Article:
NEW ORLEANS (AP) -- The Coast Guard reopened a normally bustling stretch of the lower Mississippi River to ships and boaters Monday, two days after an oil spill closed the major inland waterway between Baton Rouge and New Orleans.
About 31,500 gallons of light crude oil spilled into the river after a tank barge pushed by the towboat Hannah C. Settoon collided with another towboat Saturday afternoon, officials said.
At least 30 vessels had been waiting for the river to reopen, Coast Guard Petty Officer Matthew Schofield said of the spill near Vacherie, about 50 west of New Orleans by land.
No one was hurt, all vessels were subsequently secured and there were no reports of any wildlife harmed by spilled oil, the Coast Guard said.
Schofield said ships had to go as slowly as possible in the area of the accident, where both the Hannah C. Settoon and the other towboat, the Lindsay Ann Erickson, were moored.
Although the Coast Guard said Sunday that the barge hit the Lindsay Ann Erickson, Schofield said Monday that that was still a question for investigation. He said the Lindsay Ann Erickson was not damaged.
The river, which twists and turns through southern Louisiana, had been closed earlier from Vacherie (to below the Port of New Orleans. The 40 miles from New Orleans toward Baton Rouge reopened Monday morning and the 25 miles from the accident site downriver in the afternoon.
During the river closure, the Coast Guard did let two cruise ships leave New Orleans for the Gulf of Mexico on schedule Sunday, Gresham said.
The American Queen sternwheeler, a river cruise ship with hundreds of passengers, was stopped partway on its trip from New Orleans to Vacherie early Sunday, said Greg Brown, executive vice president of operations for the American Queen Steamboat Co. of Memphis, Tenn.
Brown, reached in Indiana, said the American Queen was not able to stop at Oak Alley Plantation in Vacherie, but was allowed to continue upriver around noon Sunday.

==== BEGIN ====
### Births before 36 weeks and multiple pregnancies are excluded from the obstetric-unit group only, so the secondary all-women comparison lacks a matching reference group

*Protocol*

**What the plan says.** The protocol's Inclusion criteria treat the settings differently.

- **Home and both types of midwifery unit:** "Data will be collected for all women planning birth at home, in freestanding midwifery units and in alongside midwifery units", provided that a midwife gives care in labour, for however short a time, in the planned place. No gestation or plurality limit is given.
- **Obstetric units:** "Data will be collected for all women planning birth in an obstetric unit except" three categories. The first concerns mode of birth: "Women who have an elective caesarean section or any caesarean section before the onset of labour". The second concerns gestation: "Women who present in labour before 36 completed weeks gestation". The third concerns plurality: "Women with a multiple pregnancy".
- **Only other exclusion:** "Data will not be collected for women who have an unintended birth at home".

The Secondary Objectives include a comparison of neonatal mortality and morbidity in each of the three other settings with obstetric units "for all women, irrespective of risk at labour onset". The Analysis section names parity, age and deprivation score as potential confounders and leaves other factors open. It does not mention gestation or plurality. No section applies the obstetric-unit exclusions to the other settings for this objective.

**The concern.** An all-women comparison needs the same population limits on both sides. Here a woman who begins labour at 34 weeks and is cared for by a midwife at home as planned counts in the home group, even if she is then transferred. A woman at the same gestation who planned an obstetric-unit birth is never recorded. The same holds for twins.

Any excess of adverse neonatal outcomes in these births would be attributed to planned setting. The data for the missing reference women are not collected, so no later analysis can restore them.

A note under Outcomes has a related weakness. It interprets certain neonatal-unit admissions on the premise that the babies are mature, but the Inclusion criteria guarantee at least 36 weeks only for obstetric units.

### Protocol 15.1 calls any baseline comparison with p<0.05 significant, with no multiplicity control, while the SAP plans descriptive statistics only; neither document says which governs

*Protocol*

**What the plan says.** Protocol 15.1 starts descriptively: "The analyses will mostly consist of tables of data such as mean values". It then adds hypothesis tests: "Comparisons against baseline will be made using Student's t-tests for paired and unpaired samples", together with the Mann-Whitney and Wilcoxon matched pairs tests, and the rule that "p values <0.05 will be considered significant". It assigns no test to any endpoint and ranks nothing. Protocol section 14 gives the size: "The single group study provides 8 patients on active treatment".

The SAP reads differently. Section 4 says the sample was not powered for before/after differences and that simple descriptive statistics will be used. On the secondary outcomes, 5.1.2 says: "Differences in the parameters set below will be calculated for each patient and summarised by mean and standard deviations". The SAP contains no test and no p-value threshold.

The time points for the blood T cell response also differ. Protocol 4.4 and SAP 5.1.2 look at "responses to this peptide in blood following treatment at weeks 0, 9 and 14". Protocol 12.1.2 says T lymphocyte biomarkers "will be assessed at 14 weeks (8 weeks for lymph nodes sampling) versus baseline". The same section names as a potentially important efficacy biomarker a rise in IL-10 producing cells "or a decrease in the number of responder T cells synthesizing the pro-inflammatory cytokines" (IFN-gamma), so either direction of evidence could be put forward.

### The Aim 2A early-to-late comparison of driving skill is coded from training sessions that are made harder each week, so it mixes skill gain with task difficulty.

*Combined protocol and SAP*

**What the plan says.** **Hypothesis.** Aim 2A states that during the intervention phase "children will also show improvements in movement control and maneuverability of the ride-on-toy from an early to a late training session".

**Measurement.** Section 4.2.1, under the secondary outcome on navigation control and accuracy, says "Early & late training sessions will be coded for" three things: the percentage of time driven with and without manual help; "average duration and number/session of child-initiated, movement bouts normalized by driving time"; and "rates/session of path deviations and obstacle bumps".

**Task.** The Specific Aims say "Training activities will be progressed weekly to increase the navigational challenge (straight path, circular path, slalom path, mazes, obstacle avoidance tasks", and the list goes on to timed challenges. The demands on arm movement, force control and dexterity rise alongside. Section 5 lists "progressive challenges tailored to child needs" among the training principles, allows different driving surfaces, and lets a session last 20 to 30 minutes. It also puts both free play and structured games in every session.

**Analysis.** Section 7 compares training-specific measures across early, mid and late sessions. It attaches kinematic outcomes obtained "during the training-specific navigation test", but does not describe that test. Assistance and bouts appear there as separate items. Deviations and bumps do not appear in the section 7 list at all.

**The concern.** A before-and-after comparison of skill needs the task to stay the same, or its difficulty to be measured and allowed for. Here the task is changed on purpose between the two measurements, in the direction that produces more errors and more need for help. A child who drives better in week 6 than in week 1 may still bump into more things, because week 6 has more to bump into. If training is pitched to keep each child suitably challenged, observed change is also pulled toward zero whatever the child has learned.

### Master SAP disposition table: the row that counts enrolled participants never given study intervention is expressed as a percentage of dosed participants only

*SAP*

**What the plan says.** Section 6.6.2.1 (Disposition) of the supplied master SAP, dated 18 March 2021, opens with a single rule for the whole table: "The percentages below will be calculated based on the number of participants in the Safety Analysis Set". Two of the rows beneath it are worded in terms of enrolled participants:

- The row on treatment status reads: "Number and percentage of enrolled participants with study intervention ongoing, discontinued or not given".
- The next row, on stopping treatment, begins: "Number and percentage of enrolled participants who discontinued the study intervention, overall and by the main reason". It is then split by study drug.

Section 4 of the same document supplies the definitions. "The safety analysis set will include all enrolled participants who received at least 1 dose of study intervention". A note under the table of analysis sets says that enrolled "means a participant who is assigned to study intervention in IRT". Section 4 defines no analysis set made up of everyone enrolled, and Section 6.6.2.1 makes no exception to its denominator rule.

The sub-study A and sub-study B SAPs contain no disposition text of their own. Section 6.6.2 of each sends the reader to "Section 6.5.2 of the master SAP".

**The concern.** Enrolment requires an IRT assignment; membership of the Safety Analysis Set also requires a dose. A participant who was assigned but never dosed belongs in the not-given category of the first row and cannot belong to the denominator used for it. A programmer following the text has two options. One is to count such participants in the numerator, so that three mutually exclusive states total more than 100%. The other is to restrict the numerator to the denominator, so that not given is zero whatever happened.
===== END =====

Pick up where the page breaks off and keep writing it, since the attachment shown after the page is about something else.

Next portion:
"Cruise ships are generally given priority because their ‘cargo’ is very valuable to all," Gresham wrote in an email. He wrote later: "And there are very few cruise ships as opposed to cargo ships."
Few details about the collision have been release by the Coast Guard, which said the Settoon boat was pushing two barges full of light crude oil and the Lindsay Ann Erickson was pushing grain barges. Even the directions they were headed and their destinations are part of the investigation, Schofield said.
Settoon attorney Alex Pucheu (pronounced PEE-shoo) said the company was dealing with the cleanup and would comment Tuesday.
Other accidents involving boats owned by Settoon Towing LLC, of Pierre Part, La., occurred in February 2012 and March 2013.
An oil barge pushed by the Shannon E. Settoon hit a liquefied natural gas pipeline in March, starting a fire that engulfed boat and barge and burned four people, one of them critically. That happened in shallow Bayou Perot, about 30 miles south of New Orleans and 20 miles west of the Mississippi River.
In 2012, fewer than 10,000 gallons of oil spilled into the Mississippi River after a barge pushed by the Clarence W. Settoon and a construction barge pushed by another tug collided about 50 miles upriver from New Orleans.
Settoon was not involved in one of the river’s longest closures. A towboat owned by DRD Towing Company LLC pushed a tanker barge full of bunker fuel oil into the path of a tanker ship. The barge broke and sank, spilling 283,000 gallons of fuel and closing some 100 miles of the river, including New Orleans, for six days.
Gresham said a study after the 2008 spill estimated that closing the river is a $290 million-a-day blow to the national economy, with higher daily figures after the first several days.